But for the affability, tenacity, and standing of Sam Campana, a former Mayor of Scottsdale and early supporter of the city’s spectacular McDowell Sonoran Preserve, the Desert Discovery Center, Desert Edge, or whatever one wants to call it would still be known as the DDC but instead stand for Dead, Dead Center.
Despite the Preserve itself being established by public vote, and DDC advocates seeking to use a huge amount of preserve tax dollars, project proselytizers seem allergic to the notion that they too should be subject to a public vote.
We have commented before that winning a public vote is the best way to lance this community boil and ensure the project can actually gain momentum at some point in the future rather than continue to be a drag on the body politic and city coffers.
Recently, their efforts to avoid a public vote took a major, underreported hit. Few people have more currency on matters Preserve than former Mayor Mary Manross and former Scottsdale Community College President, Art DeCabooter. They were there when it was hard to stand for the tax. They were there before the Preserve was really cool. And there, here they again stand as staunch advocates for . . . a public vote.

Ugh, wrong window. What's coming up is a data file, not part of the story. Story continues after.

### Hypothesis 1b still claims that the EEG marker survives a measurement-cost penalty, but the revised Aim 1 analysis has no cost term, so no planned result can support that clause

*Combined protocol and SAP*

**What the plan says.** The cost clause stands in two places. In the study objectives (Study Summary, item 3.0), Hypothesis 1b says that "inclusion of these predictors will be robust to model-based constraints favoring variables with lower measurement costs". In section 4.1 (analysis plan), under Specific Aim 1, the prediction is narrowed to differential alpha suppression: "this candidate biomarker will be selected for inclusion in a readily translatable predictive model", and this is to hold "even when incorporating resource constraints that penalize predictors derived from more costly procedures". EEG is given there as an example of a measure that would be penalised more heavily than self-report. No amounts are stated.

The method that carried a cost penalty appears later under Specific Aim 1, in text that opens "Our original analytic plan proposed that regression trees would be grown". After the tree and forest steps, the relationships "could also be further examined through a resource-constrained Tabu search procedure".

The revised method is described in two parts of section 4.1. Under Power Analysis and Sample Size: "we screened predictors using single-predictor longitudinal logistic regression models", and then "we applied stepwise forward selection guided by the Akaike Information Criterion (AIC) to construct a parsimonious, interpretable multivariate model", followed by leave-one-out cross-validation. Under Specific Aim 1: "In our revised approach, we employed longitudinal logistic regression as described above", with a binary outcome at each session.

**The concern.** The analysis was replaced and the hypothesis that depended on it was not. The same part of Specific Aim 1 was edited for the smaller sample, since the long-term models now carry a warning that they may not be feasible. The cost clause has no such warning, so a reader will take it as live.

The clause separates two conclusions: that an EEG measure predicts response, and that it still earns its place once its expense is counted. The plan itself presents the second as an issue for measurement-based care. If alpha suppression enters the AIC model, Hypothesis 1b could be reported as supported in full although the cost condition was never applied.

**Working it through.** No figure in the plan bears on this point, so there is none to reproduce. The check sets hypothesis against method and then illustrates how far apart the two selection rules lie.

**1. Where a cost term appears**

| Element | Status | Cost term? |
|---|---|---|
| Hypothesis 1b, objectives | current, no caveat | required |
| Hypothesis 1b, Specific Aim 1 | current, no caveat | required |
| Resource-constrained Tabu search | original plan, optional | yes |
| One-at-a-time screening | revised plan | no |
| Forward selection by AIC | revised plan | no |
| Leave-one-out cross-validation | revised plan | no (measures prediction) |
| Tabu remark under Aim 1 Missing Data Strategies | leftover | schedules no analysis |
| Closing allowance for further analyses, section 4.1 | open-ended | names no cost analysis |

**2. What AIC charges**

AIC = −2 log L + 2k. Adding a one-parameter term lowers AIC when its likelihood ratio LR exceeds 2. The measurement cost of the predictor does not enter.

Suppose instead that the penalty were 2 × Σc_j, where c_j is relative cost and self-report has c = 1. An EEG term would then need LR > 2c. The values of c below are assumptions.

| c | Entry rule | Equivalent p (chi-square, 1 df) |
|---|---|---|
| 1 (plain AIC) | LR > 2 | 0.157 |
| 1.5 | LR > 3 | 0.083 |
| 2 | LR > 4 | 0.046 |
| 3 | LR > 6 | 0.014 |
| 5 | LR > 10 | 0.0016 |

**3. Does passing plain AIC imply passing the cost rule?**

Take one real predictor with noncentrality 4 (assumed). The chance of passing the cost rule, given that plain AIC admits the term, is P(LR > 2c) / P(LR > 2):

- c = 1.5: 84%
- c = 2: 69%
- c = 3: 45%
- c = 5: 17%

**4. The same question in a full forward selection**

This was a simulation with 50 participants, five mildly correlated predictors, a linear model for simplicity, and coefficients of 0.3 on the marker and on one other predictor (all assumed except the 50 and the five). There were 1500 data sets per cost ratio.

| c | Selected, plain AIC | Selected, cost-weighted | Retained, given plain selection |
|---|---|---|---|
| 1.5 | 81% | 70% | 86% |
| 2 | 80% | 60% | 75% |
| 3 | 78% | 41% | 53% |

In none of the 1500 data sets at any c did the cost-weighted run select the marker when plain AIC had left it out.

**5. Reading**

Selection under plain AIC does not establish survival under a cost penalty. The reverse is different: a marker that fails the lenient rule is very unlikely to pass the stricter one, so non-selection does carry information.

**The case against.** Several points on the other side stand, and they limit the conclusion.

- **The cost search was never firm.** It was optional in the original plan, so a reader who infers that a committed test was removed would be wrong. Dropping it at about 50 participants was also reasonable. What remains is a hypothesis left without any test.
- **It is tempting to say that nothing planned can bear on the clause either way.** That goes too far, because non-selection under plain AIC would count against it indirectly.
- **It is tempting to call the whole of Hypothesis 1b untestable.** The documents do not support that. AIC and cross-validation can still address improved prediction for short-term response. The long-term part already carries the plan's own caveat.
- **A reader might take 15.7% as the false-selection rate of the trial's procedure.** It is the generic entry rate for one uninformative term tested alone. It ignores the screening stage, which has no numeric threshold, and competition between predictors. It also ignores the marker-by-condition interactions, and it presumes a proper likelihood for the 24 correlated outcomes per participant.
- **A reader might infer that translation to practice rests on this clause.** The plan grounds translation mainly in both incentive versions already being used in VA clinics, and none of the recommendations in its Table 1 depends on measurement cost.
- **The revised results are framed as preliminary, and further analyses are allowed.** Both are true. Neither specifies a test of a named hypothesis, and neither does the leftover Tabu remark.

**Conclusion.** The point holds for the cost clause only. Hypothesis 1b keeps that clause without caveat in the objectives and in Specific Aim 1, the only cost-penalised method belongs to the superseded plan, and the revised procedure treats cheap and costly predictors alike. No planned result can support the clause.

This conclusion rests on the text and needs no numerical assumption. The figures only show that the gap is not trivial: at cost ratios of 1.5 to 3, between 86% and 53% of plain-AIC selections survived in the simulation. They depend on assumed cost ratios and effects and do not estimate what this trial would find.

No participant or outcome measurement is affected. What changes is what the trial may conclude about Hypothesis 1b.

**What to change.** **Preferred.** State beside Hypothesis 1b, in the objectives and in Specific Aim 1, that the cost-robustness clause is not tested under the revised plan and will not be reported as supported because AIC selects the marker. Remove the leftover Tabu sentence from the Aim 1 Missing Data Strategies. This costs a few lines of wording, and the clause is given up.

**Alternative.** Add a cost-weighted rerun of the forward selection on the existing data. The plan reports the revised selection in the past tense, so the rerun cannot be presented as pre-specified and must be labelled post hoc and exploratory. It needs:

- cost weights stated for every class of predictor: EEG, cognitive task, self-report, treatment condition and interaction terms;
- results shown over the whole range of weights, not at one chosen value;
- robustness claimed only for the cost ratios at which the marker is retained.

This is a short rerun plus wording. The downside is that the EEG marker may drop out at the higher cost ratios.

Malcom Gladwell years ago wrote about tipping points. What started trends, what catapulted brands. If the notion of a public vote to resolve one of the most controversial, and unnecessary projects in Scottsdale history had not yet reached one, surely it has and must, now that the moralists of the McDowells are singing so from its hills.
Desert Edge remains a dead project walking. Its only hope is to listen to the Art of (and on) the deal.